This exhibition staged by the Kugel Gallery in Paris is the very first devoted to amber in France. It took some 20 years to assemble the masterpieces illustrating the history of this fossil resin.
Michel Redlin, game box complete with pieces, two dice and chess set, made in Danzig, c. 1680.
Photo Guillaume Benoit
Amber captures every shade of the sun from dusk to dawn, and has its own place in mythology. As both food for myth and materialization of the elusive, amber commemorates the lineage of Helios, the sun god, who drove his chariot across the sky from east to west every day. His son Phaeton, eager to prove his divine worth, seized the chariot, and the overexcited horses bolted out of control. The sun's trajectory shifted, scorching the Earth and creating deserts blazing with light or areas of icy darkness devoid of heat. Zeus, thoroughly alarmed, struck down the chariot, ending both its mad race and Phaeton's life. Inconsolable in their sorrow, Phaeton's sisters metamorphosed into poplar trees and their tears solidified into amber, preserving their grief and their brother's dazzling radiance forever. It is an astonishing story that touches on two singularities of this strange material: its ability to imprison life, and its archaic origins in the plant world. When he studied insect or plant inclusions frozen in amber, Pliny the Elder certainly guessed that this resin was extraordinarily old, without convincing his successors or suspecting…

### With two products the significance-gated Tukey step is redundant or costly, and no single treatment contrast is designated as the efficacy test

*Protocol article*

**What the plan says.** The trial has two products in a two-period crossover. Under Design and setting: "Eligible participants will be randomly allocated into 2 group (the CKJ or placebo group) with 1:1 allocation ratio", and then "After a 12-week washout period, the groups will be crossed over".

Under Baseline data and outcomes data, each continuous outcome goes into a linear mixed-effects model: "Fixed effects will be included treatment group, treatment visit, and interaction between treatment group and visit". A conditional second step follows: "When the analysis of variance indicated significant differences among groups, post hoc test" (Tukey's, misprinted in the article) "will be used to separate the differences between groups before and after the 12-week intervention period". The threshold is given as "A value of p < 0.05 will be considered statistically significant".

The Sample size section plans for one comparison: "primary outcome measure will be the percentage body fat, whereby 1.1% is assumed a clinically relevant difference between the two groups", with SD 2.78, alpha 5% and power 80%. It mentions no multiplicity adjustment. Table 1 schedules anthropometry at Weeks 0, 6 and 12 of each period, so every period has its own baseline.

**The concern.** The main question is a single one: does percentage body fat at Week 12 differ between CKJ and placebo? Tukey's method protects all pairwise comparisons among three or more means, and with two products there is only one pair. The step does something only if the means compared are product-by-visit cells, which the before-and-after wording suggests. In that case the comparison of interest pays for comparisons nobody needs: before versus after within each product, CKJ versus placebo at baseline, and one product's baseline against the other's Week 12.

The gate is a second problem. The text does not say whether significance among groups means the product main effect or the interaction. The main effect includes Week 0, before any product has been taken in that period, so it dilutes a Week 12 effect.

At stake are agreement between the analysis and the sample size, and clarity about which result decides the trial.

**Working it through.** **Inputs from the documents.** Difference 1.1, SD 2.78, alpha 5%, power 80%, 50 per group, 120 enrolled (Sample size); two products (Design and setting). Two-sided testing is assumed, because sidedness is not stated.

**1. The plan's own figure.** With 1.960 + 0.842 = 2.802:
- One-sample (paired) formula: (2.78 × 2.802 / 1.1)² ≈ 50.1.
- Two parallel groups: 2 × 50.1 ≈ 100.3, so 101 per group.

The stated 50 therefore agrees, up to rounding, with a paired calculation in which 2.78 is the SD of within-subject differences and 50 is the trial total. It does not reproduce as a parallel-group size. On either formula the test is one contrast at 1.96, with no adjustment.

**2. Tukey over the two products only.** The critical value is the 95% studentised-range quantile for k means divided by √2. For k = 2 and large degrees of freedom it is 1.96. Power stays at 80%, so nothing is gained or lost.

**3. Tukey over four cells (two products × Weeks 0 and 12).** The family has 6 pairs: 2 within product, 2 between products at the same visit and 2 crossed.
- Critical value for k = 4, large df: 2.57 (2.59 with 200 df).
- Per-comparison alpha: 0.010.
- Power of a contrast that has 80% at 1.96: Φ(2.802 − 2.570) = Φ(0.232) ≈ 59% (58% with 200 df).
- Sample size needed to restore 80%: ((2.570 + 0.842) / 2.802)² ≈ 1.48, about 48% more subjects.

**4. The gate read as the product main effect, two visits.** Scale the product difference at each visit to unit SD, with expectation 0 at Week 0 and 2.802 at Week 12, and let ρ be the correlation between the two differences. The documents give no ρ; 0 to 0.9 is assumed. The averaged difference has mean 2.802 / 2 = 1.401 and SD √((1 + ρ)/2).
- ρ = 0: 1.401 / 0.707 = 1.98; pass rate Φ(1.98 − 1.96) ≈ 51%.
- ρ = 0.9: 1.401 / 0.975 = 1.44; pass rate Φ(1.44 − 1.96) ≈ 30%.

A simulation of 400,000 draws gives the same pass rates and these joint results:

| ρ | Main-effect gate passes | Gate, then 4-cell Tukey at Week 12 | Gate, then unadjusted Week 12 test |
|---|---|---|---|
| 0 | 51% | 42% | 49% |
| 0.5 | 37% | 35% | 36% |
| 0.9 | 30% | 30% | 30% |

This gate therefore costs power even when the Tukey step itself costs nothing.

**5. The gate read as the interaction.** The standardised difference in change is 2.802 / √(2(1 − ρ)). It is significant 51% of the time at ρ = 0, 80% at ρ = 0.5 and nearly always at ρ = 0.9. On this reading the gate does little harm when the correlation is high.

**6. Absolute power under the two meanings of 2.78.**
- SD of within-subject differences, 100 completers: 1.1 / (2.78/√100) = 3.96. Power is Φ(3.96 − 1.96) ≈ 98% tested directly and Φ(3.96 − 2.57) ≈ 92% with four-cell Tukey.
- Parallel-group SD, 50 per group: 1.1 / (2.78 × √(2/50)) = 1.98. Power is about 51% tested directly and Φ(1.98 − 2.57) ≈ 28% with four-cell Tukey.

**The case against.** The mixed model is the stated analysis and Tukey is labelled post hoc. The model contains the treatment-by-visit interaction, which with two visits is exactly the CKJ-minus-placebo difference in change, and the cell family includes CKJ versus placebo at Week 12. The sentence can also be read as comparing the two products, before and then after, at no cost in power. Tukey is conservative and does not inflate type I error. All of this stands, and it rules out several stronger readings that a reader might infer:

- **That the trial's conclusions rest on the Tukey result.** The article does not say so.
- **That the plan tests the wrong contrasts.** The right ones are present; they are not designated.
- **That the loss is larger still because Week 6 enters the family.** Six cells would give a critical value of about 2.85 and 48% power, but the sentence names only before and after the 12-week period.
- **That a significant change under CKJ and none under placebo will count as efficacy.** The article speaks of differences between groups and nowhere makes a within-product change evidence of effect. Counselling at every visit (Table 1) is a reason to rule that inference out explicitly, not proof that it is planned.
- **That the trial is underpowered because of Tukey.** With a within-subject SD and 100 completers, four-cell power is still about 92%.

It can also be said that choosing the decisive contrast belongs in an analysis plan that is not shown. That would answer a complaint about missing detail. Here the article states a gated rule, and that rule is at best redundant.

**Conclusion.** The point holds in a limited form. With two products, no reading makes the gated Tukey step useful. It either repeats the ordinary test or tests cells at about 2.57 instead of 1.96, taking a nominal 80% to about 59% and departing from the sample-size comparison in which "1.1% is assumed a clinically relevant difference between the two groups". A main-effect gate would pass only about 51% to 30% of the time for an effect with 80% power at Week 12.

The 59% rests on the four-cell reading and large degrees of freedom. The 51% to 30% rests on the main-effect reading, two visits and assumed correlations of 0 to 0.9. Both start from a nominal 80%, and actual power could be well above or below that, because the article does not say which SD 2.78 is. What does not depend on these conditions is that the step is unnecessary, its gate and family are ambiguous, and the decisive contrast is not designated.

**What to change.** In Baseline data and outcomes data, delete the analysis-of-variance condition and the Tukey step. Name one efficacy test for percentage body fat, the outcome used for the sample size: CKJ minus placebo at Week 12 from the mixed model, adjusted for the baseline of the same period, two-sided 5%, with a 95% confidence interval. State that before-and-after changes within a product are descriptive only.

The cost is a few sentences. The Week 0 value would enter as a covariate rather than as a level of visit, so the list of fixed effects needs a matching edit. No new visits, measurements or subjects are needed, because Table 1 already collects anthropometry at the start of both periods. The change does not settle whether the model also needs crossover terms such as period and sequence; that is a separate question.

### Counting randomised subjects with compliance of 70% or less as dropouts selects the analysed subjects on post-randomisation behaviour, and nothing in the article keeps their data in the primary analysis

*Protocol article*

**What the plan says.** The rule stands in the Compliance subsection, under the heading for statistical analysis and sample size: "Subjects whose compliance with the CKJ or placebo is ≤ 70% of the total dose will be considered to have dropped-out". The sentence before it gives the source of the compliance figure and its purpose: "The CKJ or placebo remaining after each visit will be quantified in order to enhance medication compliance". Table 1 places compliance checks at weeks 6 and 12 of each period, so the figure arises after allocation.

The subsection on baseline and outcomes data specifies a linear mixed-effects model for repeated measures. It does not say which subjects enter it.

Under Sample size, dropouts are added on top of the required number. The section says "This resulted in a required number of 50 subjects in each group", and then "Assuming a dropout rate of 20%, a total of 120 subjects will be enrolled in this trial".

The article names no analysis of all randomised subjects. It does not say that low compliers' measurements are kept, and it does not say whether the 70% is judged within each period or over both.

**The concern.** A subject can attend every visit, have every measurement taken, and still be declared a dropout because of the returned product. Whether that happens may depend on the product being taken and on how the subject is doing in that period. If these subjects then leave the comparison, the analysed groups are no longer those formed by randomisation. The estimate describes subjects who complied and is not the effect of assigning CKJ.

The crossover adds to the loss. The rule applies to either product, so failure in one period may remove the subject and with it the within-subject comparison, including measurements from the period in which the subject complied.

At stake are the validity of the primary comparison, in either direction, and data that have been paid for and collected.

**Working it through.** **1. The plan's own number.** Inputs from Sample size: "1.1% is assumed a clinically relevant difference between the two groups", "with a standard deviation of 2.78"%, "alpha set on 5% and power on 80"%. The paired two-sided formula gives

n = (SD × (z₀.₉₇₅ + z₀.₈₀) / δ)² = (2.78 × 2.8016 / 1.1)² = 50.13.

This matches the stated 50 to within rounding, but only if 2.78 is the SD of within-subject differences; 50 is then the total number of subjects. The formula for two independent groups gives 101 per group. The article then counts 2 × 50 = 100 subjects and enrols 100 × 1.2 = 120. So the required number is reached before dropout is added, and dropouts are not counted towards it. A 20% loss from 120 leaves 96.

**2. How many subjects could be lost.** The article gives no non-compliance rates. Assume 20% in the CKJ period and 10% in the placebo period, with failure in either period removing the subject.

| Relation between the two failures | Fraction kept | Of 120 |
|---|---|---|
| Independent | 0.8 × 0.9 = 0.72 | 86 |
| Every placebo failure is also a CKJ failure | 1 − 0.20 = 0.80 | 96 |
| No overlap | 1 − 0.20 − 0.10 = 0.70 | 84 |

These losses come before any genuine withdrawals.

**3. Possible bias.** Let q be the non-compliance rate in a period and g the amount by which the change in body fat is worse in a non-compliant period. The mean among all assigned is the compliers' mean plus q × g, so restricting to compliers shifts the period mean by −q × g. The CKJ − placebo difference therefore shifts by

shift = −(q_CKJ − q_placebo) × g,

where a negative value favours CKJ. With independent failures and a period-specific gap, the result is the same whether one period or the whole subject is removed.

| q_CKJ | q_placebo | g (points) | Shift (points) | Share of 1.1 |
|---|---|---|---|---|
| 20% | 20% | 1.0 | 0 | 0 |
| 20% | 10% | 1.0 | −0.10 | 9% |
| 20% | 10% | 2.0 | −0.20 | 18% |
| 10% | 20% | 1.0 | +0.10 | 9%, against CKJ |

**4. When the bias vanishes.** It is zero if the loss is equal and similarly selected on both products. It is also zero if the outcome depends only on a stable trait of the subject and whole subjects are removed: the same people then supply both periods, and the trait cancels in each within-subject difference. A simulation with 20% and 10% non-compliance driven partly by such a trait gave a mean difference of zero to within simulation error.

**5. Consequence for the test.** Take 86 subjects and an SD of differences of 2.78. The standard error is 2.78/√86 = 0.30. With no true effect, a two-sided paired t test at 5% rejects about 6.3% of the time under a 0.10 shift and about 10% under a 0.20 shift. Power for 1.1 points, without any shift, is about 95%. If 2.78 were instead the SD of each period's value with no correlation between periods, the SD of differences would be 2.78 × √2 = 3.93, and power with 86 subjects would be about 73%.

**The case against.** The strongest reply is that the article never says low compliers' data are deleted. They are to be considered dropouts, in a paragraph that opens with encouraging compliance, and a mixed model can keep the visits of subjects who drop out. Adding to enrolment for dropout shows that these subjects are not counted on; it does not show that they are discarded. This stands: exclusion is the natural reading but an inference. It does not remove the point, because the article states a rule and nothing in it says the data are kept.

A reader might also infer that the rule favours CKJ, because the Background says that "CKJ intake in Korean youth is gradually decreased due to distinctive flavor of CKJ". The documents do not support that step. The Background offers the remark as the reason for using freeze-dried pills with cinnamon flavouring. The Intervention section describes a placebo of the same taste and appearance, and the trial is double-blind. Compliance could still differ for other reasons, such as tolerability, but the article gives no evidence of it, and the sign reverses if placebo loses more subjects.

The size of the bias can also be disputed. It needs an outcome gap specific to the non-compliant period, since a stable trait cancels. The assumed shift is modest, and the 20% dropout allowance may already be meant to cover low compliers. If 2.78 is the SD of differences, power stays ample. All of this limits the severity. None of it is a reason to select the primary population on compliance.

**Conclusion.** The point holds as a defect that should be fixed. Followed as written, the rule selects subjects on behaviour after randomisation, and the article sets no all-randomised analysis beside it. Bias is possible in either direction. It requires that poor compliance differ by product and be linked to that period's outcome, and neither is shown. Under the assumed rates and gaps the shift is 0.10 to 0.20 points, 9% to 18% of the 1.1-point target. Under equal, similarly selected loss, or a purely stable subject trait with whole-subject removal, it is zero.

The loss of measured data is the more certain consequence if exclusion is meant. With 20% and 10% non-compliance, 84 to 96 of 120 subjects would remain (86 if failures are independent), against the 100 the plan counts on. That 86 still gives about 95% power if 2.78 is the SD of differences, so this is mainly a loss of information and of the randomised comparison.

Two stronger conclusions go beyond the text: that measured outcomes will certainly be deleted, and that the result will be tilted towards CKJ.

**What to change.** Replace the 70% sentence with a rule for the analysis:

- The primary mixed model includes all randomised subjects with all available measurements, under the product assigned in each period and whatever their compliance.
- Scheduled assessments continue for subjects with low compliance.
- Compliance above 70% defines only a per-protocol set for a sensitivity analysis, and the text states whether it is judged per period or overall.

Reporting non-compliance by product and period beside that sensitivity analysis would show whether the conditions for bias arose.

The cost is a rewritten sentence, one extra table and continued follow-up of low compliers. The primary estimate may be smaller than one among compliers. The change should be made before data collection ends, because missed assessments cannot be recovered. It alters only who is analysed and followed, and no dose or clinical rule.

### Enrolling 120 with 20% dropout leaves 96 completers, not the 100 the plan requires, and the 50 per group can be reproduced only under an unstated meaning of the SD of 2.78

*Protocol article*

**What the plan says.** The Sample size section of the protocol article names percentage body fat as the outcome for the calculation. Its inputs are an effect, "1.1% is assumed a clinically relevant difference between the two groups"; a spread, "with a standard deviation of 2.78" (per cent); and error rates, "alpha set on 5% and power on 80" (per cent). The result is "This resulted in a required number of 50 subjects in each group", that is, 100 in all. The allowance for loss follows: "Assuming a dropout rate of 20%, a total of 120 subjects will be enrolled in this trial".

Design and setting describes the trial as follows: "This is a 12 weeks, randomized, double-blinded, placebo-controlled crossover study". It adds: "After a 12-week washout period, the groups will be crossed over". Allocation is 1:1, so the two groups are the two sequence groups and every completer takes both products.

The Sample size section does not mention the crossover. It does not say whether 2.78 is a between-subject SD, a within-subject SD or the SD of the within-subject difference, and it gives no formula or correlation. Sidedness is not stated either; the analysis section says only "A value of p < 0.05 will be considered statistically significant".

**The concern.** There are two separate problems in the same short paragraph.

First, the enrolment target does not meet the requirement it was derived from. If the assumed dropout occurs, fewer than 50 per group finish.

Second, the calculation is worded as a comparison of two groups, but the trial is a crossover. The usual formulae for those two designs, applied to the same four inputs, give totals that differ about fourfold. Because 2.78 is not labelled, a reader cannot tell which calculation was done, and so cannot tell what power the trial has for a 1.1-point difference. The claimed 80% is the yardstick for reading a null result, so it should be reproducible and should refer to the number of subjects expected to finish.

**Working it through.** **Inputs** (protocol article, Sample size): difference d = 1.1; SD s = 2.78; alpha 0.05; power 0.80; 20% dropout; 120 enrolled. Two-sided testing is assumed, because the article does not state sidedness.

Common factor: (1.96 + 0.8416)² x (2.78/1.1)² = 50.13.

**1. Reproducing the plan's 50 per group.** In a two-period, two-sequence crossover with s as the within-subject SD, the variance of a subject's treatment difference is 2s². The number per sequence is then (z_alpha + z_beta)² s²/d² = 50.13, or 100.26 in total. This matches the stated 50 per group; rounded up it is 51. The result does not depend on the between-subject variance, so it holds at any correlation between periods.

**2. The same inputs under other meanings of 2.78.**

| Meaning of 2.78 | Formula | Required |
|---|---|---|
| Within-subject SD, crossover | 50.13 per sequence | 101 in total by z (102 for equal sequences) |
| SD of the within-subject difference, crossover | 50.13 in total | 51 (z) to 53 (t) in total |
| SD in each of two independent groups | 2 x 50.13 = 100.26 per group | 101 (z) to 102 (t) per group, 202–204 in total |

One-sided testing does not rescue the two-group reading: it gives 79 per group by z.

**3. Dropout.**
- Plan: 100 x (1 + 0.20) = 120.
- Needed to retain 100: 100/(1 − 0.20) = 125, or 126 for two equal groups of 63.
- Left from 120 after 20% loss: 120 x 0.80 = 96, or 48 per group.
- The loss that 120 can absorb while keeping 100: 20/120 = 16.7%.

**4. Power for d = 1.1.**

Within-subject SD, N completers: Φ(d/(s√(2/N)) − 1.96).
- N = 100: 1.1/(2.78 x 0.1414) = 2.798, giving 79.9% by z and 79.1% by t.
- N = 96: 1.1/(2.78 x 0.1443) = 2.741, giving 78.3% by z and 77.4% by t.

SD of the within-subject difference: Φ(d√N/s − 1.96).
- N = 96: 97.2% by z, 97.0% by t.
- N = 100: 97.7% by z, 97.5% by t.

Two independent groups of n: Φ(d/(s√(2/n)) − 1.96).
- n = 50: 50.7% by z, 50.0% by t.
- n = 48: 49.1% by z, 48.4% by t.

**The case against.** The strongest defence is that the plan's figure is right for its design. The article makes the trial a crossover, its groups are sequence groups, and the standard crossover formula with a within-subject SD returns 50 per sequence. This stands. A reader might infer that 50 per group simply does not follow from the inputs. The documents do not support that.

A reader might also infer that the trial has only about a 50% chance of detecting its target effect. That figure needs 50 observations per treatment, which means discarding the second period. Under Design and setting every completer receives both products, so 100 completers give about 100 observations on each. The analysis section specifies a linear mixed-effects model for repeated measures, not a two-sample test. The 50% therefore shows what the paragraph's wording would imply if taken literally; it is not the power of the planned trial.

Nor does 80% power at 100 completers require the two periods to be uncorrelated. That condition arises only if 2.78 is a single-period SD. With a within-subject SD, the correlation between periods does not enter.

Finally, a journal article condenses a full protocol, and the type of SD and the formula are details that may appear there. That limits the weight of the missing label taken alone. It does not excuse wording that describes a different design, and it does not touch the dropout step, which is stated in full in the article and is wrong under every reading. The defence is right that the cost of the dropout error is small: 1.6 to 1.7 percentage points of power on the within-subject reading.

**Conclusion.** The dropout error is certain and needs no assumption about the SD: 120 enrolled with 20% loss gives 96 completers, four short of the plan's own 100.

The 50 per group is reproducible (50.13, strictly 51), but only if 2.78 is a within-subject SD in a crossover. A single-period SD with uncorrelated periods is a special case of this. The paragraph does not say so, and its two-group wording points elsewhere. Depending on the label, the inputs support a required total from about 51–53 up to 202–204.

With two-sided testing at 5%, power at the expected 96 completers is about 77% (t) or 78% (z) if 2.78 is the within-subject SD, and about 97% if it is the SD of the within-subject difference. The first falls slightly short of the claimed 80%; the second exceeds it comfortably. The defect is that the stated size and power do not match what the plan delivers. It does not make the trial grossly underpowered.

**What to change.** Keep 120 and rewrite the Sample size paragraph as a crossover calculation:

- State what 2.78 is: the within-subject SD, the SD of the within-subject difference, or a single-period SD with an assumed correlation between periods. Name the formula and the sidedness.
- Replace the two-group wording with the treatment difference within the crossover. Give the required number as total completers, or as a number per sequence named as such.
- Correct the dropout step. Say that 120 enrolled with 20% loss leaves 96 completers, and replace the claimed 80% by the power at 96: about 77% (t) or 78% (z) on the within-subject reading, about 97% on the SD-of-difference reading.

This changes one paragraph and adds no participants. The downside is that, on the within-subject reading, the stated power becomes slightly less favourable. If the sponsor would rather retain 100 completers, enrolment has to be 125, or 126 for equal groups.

com.dsi.gazette.Article : 47362
This article is for subscribers only
You still have 85% left to read.